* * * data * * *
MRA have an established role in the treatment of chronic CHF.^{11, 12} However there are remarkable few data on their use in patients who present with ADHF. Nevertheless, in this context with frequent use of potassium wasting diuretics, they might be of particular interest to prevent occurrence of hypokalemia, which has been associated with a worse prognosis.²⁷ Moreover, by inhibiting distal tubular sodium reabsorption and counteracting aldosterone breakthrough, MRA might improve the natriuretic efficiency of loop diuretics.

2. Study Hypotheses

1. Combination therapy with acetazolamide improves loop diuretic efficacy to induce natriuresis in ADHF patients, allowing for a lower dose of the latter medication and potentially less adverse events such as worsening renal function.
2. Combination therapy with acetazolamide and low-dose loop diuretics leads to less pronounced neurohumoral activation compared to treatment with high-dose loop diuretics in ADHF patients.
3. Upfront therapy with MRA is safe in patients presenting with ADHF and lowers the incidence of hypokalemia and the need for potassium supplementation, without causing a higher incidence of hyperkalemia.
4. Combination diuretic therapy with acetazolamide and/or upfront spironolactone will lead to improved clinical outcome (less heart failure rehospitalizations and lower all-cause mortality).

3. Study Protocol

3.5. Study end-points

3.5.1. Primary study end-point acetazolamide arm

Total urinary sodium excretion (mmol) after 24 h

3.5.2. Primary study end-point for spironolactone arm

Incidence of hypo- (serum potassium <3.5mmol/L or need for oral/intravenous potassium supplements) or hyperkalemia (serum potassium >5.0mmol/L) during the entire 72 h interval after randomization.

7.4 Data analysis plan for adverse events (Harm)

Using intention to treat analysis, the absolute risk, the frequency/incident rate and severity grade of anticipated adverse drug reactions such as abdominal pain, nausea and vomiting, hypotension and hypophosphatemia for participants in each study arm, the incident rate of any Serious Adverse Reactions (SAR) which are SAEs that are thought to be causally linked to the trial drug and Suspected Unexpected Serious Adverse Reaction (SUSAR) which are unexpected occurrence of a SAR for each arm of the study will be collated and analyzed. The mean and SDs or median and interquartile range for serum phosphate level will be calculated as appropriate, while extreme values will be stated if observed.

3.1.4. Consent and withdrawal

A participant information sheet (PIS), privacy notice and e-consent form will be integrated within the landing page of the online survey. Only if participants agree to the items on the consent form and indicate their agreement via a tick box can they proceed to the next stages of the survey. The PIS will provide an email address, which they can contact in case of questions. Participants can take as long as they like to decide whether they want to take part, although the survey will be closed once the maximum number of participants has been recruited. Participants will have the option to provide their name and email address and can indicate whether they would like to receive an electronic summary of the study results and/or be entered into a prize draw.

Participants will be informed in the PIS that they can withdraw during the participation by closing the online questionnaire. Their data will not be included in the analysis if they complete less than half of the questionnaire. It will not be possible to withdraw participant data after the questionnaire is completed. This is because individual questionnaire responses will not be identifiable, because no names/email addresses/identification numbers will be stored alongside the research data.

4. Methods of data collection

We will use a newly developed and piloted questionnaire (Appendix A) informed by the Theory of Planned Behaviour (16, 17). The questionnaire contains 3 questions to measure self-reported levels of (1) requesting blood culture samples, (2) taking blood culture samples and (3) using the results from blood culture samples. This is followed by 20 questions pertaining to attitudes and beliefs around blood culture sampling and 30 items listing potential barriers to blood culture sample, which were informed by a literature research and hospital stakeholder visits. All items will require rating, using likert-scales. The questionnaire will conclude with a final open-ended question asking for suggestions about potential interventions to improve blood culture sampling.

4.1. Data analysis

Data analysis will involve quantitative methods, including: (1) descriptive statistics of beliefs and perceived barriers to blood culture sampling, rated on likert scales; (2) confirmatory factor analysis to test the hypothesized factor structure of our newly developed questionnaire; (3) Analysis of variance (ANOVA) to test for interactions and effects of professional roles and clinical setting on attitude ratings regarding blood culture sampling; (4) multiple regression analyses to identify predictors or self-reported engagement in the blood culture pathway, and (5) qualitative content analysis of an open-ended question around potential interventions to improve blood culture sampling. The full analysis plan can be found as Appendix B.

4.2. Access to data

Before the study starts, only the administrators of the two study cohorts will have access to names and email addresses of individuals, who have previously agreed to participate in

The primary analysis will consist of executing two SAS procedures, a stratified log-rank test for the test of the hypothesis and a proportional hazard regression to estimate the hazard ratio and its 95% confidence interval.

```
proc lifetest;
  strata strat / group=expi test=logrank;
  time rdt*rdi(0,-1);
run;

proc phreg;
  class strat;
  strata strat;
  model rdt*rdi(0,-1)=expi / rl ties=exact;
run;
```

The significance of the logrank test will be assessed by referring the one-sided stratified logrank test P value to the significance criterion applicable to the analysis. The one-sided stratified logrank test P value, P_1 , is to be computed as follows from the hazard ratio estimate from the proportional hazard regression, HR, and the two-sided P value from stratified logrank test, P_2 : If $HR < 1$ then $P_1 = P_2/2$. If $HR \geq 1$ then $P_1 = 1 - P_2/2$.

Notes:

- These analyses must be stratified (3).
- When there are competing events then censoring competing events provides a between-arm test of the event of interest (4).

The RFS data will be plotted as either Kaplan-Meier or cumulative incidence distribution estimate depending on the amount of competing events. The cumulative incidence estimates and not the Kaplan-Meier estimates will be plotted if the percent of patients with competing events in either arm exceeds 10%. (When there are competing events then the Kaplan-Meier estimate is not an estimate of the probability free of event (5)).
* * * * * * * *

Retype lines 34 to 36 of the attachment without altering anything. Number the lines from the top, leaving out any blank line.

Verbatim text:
run;
```

The significance of the logrank test will be assessed by referring the one-sided stratified logrank test P value to the significance criterion applicable to the analysis. The one-sided stratified logrank test P value, P_1 , is to be computed as follows from the hazard ratio estimate from the proportional hazard regression, HR, and the two-sided P value from stratified logrank test, P_2 : If $HR < 1$ then $P_1 = P_2/2$. If $HR \geq 1$ then $P_1 = 1 - P_2/2$.